Under any circumstance a flawed election can be an uncharacteristic setback in democracy. The amount of democratic electoral systems around the world attempt to maintain equity between mathematical fairness, and political deliberations like accountability and the urge for a stable and powerful government. However, if electoral systems are partial then social movements can arise due to the limited control and representation that citizens have.
Georgia certainly has had a convoluted relationship with democracy and a difficult balancing act with embracing democracy and rejecting it. Charles Tilly’s framework of democracy can be applied to Georgia’s democratic incompletion. Tilly focuses on the evolving process of democratization that creates multifaceted and reversible paths to democracy, which he defines as the “broad, equal, protected, binding consultation of citizens with respect to state actions.”
In addition to this claim, according to Tilly democratization is sparked by variations in three keys areas including trust networks, categorical inequality, and autonomous power centers. In Tilly’s mind democratization is not linear and in fact irreversible and can run the risk of reversal or what he calls de-democratization. De-democratization can even frequent well-developed democratic countries because of the impacts of popular protest and foreign invasions. If one considers the four dimensions of democracy that Tilly offers including breadth, equality, protection, and a mutually binding consultation then Georgia during the moments of resistance, democratic incompletion, and corruption does not align with these dimensions. In short, there is a complete disproportionate relationship between Georgia and its citizens.
Electoral systems are crucial for the survival of a properly functioning democracy. In Georgia and mot Post-Soviet countries, corruption and authoritarianism was an unavoidable component of the Soviet legacy. Now, Georgia has a mixed voting system with 77 members of parliament members elected through proportional party lists. Proportional representation has its own mathematical folds, as there is simply no way to allocate a whole number of seats in exact proportion to a larger population. Additionally, in this system even if a particular party does not have the support of the majority voters can still win a majority in the parliament and this was evident during the 2016 Georgian elections. Due to this imbalance, the mixed electoral is clearly insufficient and weakening Georgia’s chance for democracy and functional governance. The lack of positive incline and heightened internal tensions in Georgia could potentially create the space for increased Russian meddling in the country and throughout the region. Additionally, Georgian government’s decision to prevent change clearly indicates an incomplete democracy from Georgia’s promises to mold the institutions of their government.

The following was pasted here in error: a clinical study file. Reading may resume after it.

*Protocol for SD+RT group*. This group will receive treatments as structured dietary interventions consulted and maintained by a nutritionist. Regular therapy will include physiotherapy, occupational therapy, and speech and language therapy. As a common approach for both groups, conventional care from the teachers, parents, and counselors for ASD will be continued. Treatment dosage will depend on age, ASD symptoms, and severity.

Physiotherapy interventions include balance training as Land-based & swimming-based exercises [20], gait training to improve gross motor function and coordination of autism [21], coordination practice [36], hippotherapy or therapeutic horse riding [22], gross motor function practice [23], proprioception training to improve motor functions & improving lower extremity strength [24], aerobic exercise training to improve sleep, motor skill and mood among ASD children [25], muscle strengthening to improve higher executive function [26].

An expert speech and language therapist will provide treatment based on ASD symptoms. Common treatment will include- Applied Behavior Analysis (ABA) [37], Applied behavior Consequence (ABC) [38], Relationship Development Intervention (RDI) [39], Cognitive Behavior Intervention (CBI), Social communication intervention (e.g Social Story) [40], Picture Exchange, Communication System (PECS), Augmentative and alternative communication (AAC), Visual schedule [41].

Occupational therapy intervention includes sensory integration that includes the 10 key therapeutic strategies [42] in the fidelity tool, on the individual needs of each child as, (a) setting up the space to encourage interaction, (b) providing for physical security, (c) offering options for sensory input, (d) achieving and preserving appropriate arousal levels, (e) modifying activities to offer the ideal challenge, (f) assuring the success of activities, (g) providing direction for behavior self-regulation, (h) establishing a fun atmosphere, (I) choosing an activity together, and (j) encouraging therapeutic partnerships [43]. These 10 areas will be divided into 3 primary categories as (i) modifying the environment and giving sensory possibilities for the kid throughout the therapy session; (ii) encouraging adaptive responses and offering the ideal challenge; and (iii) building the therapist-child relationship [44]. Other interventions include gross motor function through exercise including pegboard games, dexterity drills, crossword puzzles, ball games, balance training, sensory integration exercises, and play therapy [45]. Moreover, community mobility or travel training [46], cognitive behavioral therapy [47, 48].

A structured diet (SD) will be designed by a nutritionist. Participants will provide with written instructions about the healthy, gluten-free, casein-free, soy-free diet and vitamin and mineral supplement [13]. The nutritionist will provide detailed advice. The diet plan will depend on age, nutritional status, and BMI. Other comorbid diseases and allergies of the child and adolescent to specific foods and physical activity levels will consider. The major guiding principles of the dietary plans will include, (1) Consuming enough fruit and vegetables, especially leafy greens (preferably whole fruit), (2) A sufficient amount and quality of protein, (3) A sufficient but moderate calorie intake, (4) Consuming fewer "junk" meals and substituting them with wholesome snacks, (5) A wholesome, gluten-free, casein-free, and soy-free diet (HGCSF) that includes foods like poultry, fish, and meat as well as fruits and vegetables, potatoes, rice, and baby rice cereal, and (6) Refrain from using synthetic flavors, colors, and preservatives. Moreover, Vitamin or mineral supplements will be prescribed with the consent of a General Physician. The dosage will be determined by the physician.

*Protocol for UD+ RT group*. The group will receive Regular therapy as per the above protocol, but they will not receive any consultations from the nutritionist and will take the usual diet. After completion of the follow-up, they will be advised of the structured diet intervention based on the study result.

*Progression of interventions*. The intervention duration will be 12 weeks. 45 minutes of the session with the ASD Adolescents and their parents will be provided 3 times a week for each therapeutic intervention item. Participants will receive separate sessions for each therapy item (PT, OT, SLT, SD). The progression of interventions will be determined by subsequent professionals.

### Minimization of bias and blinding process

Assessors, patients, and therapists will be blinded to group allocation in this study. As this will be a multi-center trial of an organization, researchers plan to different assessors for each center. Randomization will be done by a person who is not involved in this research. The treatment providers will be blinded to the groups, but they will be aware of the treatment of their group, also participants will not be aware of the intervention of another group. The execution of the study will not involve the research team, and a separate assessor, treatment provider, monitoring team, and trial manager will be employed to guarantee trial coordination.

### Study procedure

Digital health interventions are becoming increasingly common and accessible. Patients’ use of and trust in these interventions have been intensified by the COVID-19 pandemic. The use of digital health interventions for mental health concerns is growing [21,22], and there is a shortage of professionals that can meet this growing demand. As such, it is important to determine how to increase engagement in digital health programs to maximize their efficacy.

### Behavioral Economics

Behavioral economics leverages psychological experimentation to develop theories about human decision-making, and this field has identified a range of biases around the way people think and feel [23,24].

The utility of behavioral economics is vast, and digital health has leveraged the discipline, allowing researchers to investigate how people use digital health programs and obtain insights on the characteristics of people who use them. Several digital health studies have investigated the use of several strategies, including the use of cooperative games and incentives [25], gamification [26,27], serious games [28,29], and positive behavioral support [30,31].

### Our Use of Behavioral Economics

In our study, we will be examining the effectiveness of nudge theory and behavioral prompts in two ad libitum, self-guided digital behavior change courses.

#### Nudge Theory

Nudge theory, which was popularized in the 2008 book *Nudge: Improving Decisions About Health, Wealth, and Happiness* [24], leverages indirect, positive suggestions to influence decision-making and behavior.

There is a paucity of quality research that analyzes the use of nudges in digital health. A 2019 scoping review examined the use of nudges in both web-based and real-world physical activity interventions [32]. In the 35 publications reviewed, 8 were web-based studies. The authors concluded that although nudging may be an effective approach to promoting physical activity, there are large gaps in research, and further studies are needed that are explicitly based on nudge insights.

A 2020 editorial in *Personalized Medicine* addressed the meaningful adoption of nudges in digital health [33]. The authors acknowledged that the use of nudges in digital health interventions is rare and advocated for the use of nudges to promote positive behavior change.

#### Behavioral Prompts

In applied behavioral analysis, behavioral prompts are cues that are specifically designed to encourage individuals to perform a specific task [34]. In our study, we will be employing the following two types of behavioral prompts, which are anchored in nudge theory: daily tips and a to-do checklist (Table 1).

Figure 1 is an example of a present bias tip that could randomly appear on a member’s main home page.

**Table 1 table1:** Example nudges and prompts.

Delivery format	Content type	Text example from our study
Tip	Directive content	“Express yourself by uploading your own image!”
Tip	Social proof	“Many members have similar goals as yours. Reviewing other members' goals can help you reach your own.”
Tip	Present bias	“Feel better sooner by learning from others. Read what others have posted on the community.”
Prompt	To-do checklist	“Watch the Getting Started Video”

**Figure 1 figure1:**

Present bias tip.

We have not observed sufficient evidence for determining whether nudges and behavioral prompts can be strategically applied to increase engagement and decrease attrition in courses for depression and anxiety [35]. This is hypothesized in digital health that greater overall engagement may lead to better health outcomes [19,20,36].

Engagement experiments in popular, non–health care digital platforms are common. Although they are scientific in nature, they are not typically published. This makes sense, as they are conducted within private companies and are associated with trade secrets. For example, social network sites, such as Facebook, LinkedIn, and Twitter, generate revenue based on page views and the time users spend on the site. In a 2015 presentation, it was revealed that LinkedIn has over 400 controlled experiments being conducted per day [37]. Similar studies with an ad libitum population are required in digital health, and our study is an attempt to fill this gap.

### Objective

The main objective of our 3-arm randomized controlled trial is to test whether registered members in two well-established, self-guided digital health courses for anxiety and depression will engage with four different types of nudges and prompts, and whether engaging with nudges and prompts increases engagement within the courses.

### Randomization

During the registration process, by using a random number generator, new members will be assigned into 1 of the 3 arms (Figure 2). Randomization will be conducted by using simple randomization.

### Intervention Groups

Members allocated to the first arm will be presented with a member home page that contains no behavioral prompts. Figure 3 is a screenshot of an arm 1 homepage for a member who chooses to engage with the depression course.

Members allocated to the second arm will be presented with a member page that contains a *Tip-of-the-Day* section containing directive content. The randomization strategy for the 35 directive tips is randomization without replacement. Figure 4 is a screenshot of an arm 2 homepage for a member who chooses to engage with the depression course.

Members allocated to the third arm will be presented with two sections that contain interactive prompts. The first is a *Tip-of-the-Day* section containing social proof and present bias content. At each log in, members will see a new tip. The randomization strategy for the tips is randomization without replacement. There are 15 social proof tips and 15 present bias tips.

Georgia (who once successfully embraced the idea of democracy) continues to struggle with corrupt presidential elections, violence against protestors, and manipulations from a covert billionaire that leads the Georgian Dream Party. The Dream Party has overwrought public confidence that exacerbated public protests and resistance from the top down framework. However, in 2003, Georgia made promising progress during the Rose Revolution (a peaceful uprising), which enhanced democratic traction until last year where democratic momentum came to a halt. While the protestor’s temerity should be applauded, the Parliament fails to uphold its unwavering commitment to electoral reform as the government’s violent suppression of peaceful protests prevails.
A staggering majority of Georgians (60%) believes that the government is performing poorly. The government’s violent suppression of the peaceful protests is a violation of Georgians’ democratic rights and the government’s duty to protect its citizens. In 2019, the Interior Ministry used lopsided force such as rubber bullets against those who protested the government and left hundreds of citizens hospitalized. The street protests clearly reflect a surge of a widened gap between the powerful and the people, and dissatisfaction. Historically, protests similar to the ones in Georgia, has often lead to widespread convulsions. Leaders in Georgia have to look for a way through with their ongoing reputation as a bad parliament with a corrupt prime minister and president. Proper discourse with the political opposition and civil society is needed combined with more transparency and better government. As long as the government continues to use unnecessary force, and the economy does not grow to benefit the people, then people will remain taking the streets.
A majority of Georgians are undecided when it comes to the next elections (October 2020) and with a full transition to a proportional system with no clear threshold, the elections will most likely increase in the amount of political parties competing for support to enter parliament. In order to earn citizen support, political parties must distinguish their policy platforms by providing competing solutions that will show that citizens are at the core of priorities or the optimism of democracy in Georgia will be limited. But will this be enough to reduce the risk of Georgia declining towards a bigoted political system?